Fellowship report now available: “Applying Design Approaches to Policy Making: Discovering Policy Lab”

During 2014-2015 I spent three days a week embedded as an academic researcher in Policy Lab, a team in the Cabinet Office working closely with government departments and with the UK Civil Service’s policy profession. This was enabled by a fellowship from the Arts and Humanities Research Council while I was principal research fellow at the University of Brighton, building on other work including Mapping Social Design Research and Practice. Policy Lab is one example of an innovation team inside government, a growing network and set of practices.

The report summarises findings from the research informed by literature in design studies and organisation studies. It uses a format inspired by graphic novels in order to open up the work of interpretation about the role of design approaches in policy making and government.

Some excerpts from the report are below. If you want to (re)use them, please note this work is licensed under the Creative Commons Attribution-ShareAlike 4.0 International License. Please use this citation: Kimbell, L. and Macdonald. H. (2015). Applying Design Approaches to Policy Making: Discovering Policy Lab. University of Brighton.

Click to download report (6MB, PDF)

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agonisticlab_key_insightsPolicy Exploration Framework

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Policy making as a collective inquiry. Draft section of report from research fellowship

Policy Lab prototyping workshop

This is a draft section from the report I’m writing for Policy Lab in which I’ve been embedded for 10 months. The primary audience will be policy makers and others involved in public sector experimentation. The final report will be published in late August/early September.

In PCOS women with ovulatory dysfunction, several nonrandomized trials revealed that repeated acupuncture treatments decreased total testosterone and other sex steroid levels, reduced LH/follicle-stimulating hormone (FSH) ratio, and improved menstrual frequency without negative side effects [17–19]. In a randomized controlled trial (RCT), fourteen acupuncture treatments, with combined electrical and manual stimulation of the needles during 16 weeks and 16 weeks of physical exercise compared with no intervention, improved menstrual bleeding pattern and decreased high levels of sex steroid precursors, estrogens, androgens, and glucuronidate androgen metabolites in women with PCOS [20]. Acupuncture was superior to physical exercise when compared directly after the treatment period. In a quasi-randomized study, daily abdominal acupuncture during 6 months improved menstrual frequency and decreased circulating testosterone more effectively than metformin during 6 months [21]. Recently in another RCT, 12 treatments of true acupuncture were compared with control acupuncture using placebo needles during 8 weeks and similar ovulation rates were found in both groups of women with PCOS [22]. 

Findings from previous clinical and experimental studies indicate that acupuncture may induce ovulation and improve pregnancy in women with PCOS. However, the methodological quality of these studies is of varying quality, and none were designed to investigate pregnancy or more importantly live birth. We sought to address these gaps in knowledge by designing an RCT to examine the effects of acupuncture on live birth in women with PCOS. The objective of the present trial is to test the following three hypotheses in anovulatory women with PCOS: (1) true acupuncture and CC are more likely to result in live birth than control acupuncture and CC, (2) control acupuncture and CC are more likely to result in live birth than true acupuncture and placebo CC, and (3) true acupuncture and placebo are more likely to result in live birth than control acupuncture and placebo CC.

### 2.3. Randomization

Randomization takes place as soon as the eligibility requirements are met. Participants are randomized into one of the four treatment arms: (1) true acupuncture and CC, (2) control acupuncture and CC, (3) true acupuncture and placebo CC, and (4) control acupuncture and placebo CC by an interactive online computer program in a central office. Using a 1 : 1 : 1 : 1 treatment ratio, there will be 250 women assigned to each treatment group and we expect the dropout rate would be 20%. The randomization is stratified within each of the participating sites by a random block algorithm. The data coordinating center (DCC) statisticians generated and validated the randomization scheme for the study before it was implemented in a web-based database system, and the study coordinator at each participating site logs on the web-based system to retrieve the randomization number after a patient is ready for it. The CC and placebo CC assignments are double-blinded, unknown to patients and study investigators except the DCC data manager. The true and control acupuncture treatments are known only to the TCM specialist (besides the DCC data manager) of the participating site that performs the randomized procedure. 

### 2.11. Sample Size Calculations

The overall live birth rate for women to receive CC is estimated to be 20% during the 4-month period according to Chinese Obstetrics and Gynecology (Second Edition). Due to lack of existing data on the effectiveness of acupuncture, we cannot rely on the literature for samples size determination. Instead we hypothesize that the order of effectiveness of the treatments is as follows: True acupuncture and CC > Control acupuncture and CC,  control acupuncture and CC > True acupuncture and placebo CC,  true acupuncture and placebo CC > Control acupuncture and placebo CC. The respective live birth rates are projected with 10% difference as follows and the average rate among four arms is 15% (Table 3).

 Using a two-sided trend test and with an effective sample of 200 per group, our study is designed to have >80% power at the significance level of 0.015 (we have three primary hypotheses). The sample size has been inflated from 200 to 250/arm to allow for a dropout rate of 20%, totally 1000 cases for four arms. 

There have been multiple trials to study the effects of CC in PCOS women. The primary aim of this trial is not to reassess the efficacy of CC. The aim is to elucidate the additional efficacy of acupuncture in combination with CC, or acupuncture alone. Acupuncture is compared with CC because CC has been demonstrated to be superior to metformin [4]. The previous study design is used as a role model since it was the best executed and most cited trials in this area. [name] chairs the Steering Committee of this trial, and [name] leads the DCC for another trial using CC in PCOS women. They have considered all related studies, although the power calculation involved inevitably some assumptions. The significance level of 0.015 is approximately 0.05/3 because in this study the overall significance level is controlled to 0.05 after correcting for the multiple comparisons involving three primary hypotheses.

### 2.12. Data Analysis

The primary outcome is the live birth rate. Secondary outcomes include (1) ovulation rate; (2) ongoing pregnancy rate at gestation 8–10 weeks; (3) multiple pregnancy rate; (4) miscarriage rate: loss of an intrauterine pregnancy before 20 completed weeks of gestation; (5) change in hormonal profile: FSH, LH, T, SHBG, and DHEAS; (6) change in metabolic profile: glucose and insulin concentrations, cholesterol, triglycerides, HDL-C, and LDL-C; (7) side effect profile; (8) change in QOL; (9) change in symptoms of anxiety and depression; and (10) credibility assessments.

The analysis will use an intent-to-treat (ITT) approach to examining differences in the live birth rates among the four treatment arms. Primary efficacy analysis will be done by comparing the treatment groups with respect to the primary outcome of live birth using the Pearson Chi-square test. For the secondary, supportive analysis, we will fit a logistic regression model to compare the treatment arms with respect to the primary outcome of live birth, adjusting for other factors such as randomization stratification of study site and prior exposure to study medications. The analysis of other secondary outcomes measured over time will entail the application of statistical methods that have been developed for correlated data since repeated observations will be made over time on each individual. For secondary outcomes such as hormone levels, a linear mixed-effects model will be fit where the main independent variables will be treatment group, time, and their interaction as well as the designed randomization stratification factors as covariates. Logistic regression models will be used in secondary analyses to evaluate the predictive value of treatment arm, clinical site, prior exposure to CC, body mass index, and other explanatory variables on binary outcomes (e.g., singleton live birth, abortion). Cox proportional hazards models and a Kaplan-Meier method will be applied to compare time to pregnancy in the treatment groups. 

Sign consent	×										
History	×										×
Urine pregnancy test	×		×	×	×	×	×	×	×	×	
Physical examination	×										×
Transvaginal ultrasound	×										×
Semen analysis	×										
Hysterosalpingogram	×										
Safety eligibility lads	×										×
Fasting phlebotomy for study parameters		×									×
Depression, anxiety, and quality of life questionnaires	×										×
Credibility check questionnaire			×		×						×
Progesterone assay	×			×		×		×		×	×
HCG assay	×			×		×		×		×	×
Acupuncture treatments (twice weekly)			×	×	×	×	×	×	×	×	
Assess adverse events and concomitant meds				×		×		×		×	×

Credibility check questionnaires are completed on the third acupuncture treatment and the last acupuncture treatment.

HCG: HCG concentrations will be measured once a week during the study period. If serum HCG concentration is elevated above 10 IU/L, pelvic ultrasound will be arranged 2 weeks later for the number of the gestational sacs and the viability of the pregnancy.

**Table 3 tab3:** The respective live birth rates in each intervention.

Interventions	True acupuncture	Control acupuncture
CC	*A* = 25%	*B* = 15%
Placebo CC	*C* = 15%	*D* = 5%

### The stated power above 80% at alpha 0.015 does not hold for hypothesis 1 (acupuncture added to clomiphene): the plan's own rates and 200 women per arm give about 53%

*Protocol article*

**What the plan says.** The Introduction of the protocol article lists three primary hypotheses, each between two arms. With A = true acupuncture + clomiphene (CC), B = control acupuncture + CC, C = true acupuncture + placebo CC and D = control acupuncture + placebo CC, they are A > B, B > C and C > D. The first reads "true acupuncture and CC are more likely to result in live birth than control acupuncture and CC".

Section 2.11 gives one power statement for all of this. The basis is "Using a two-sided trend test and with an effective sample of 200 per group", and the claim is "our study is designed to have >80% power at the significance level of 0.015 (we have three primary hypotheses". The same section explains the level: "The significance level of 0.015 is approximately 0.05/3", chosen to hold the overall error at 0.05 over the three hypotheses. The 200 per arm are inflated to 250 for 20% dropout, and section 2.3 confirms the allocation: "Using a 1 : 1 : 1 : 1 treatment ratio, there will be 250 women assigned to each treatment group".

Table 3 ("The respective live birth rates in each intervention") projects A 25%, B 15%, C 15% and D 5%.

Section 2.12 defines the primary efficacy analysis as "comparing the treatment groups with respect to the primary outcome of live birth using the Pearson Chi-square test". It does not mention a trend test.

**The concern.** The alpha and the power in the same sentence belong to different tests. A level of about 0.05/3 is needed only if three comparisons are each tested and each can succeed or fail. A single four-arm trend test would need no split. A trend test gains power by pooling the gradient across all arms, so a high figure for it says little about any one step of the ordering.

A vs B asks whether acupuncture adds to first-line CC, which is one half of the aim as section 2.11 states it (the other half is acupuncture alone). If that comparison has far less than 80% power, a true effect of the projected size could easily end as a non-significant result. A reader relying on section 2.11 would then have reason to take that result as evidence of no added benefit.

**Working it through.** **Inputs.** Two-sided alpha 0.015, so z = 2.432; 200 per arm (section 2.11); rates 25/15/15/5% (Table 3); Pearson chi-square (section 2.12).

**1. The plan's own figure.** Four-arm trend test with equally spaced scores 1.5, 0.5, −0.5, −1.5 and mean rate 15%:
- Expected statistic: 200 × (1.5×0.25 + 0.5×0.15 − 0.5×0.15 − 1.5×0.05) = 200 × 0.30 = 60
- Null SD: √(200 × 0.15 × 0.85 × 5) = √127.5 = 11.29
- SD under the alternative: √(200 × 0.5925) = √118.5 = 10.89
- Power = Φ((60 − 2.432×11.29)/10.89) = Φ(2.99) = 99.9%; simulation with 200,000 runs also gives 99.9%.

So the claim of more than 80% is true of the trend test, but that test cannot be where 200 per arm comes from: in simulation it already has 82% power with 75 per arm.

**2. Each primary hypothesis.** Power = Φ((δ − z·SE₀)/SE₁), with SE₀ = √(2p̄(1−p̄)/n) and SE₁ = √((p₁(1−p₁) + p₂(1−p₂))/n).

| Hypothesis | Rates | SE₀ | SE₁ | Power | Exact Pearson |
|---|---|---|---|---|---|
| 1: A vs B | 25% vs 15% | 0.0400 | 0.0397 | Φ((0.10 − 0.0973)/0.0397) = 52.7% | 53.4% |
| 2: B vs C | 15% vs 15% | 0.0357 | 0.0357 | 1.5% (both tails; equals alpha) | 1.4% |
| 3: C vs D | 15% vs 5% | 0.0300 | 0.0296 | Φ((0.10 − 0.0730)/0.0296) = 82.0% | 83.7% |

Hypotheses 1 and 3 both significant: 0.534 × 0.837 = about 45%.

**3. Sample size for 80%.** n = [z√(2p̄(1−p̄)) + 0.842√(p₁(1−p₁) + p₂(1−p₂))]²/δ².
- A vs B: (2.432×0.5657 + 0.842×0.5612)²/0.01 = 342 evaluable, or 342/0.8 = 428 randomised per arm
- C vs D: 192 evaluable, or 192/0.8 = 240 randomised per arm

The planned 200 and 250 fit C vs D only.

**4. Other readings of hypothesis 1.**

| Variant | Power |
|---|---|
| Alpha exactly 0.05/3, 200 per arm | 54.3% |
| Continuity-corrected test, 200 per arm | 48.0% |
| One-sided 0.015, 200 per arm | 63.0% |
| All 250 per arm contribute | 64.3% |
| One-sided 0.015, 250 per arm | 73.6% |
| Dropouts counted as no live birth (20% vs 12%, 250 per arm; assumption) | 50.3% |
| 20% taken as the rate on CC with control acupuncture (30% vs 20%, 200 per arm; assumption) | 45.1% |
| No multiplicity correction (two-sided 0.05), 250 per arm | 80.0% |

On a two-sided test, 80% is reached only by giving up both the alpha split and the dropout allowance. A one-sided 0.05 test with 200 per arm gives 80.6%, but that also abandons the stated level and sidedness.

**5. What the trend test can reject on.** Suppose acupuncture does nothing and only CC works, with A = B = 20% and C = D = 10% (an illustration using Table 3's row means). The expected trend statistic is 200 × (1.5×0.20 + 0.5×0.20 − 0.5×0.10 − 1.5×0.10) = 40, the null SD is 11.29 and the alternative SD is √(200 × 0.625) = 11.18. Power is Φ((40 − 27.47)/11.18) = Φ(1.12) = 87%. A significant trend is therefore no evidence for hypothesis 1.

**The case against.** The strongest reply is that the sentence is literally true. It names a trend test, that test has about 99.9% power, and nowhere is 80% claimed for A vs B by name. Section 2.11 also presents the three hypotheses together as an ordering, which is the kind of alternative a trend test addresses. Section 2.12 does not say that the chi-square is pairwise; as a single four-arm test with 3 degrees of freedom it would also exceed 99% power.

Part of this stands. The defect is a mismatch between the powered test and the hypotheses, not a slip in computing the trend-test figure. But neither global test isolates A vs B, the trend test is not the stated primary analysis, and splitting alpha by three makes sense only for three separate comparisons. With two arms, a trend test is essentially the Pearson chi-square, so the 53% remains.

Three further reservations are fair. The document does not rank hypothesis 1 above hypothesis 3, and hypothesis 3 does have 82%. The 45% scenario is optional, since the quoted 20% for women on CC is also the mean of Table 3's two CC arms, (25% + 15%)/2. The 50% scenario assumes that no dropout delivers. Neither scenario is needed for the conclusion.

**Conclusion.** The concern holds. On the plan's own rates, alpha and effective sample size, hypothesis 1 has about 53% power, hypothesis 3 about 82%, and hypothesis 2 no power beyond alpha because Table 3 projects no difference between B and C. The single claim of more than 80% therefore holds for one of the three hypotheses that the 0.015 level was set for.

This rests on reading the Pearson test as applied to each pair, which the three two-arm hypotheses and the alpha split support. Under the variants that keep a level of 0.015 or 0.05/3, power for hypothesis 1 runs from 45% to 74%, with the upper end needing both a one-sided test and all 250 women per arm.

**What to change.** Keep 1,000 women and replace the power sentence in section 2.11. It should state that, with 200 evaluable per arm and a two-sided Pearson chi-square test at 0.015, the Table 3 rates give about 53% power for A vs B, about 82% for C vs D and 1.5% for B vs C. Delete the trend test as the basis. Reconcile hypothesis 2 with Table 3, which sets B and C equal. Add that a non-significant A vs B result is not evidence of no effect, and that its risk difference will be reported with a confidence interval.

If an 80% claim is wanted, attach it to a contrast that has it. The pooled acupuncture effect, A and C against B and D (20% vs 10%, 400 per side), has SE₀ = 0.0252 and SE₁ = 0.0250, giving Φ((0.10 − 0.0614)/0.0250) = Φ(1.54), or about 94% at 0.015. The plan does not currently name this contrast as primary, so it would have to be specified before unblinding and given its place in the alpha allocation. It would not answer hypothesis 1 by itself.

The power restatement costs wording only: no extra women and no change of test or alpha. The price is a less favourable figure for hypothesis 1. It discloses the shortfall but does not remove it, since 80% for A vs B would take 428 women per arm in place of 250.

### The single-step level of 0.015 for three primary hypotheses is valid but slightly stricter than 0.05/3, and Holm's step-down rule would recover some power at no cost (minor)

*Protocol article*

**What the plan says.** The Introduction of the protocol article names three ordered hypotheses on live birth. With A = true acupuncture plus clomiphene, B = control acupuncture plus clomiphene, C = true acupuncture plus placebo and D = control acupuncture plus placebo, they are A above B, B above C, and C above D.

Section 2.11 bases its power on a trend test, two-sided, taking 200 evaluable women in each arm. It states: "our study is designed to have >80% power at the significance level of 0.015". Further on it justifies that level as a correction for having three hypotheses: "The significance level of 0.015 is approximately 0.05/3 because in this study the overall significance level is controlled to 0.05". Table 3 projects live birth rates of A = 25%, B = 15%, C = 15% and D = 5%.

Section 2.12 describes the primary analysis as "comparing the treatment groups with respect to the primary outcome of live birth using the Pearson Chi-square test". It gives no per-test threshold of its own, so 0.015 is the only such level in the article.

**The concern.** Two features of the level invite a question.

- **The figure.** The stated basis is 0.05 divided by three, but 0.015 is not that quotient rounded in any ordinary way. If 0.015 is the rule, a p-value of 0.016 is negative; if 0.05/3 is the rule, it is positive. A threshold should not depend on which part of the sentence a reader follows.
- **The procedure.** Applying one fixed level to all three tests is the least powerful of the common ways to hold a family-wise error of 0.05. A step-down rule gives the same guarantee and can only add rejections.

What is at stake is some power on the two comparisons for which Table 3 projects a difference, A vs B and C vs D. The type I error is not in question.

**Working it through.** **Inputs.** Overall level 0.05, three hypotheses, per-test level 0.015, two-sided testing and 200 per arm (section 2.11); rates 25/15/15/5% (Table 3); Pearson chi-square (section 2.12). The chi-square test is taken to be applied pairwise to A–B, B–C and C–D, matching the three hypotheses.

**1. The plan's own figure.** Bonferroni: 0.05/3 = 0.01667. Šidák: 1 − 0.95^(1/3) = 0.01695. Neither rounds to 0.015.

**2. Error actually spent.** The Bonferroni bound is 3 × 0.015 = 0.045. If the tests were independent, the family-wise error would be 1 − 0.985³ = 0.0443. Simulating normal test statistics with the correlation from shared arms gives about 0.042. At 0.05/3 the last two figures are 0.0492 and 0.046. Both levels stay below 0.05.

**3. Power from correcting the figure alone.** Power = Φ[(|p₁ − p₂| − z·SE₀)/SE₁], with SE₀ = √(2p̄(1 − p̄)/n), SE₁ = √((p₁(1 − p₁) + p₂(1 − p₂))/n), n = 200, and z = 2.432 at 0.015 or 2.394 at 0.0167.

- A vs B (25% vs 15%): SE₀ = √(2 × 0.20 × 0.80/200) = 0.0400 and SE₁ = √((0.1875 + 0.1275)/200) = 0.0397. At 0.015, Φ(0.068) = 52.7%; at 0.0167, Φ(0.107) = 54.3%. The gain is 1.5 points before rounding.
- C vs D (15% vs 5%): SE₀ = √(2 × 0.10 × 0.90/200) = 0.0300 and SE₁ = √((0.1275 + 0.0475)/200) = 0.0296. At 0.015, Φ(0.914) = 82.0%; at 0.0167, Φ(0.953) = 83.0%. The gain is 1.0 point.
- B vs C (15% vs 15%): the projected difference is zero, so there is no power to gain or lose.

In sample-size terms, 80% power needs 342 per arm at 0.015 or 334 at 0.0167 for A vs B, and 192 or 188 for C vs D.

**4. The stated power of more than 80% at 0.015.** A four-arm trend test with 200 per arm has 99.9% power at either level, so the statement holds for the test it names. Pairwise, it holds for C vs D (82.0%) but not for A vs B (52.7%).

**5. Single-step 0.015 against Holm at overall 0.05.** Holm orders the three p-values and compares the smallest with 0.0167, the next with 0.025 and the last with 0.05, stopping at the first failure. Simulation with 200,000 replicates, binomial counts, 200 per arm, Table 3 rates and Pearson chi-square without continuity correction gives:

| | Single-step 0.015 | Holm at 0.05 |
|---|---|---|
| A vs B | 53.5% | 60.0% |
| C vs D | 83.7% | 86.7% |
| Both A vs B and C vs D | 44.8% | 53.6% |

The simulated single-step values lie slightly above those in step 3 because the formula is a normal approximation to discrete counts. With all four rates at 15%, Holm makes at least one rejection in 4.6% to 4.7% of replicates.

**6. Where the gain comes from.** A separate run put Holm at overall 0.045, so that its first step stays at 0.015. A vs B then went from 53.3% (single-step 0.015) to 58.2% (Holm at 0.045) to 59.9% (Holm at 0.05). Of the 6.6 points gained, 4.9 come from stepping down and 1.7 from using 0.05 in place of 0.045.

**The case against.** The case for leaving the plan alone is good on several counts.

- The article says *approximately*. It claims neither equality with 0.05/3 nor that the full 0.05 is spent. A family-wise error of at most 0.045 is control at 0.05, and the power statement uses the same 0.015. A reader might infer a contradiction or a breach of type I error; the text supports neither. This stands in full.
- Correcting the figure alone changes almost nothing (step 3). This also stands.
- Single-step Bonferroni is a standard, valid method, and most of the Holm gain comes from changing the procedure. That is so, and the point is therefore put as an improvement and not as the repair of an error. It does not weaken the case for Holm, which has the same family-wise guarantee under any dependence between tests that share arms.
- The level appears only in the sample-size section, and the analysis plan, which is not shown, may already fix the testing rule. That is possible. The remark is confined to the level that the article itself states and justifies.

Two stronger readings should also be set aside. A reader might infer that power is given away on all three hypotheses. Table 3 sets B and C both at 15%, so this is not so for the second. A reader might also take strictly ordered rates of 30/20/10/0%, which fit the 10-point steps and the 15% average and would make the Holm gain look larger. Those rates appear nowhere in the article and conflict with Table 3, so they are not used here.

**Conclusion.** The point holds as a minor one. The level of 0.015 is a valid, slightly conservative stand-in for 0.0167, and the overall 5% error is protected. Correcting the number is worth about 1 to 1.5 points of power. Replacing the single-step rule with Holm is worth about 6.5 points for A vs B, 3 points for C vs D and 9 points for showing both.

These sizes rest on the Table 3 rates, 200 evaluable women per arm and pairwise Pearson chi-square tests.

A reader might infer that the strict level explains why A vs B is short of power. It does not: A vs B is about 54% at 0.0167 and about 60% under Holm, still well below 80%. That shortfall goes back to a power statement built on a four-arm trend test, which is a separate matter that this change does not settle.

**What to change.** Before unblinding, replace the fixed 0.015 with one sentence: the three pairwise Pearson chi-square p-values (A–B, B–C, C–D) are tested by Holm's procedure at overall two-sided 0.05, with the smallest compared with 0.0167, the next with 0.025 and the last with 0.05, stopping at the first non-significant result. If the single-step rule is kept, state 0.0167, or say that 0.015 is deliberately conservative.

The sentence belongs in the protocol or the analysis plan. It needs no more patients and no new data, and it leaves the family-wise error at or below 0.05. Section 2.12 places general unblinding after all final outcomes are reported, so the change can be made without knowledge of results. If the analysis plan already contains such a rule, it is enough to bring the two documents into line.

The workshop: Experiencing policy making as a collective inquiry

In a windowless conference room in the basement of the Department for Business, Innovation and Skills, about 20 civil servants are sitting on chairs arranged in rows facing a raised stage. On tables to one side are piles of brightly coloured materials such as pens, Play-Doh, straws, cardboard boxes and pipe cleaners. Andrea Siodmok, head of Policy Lab, and I arrive slightly late from running a workshop elsewhere. She checks with our Policy Lab colleagues who are already present if the Powerpoint slides she planned to use are ready on the computer to be projected. They are. This is a two-hour event on prototyping in government organised by Policy Lab as part of Open Policy 2015, a week-long series of practical workshops and talks aimed at policy makers.

 

Andrea does not go on to the raised stage but instead stays on the same level as the seated participants. She moves in front of the people and starts talking. She apologises for being slightly late, says the workshop will be mostly practical and invites people to ask what they want to find out today about prototyping in government. As she talks and listens she hands out some of the coloured Play-Doh to participants and starts molding some in her own hands. Pretty soon all the people in the room are molding Play-Doh in their hands. The mood is open, relaxed and expectant.

 

She leads a discussion on prototyping to which people in the room are contributing unselfconsciously and in an open manner. She instructs people to make a particular shape with the Play-Doh – a duck – and people do and then are willing to hold up and share what they’ve done with others. She then says “One of you is going to shout out what you are going to make next” and we hear someone say “monkey”. Andrea says “Ok, 15 seconds” and everyone quickly makes a monkey shape and again shares them. Then someone calls out “Fox”. One man holds up his shape: “It’s part fox, part monkey and I’m very proud of him” and we laugh.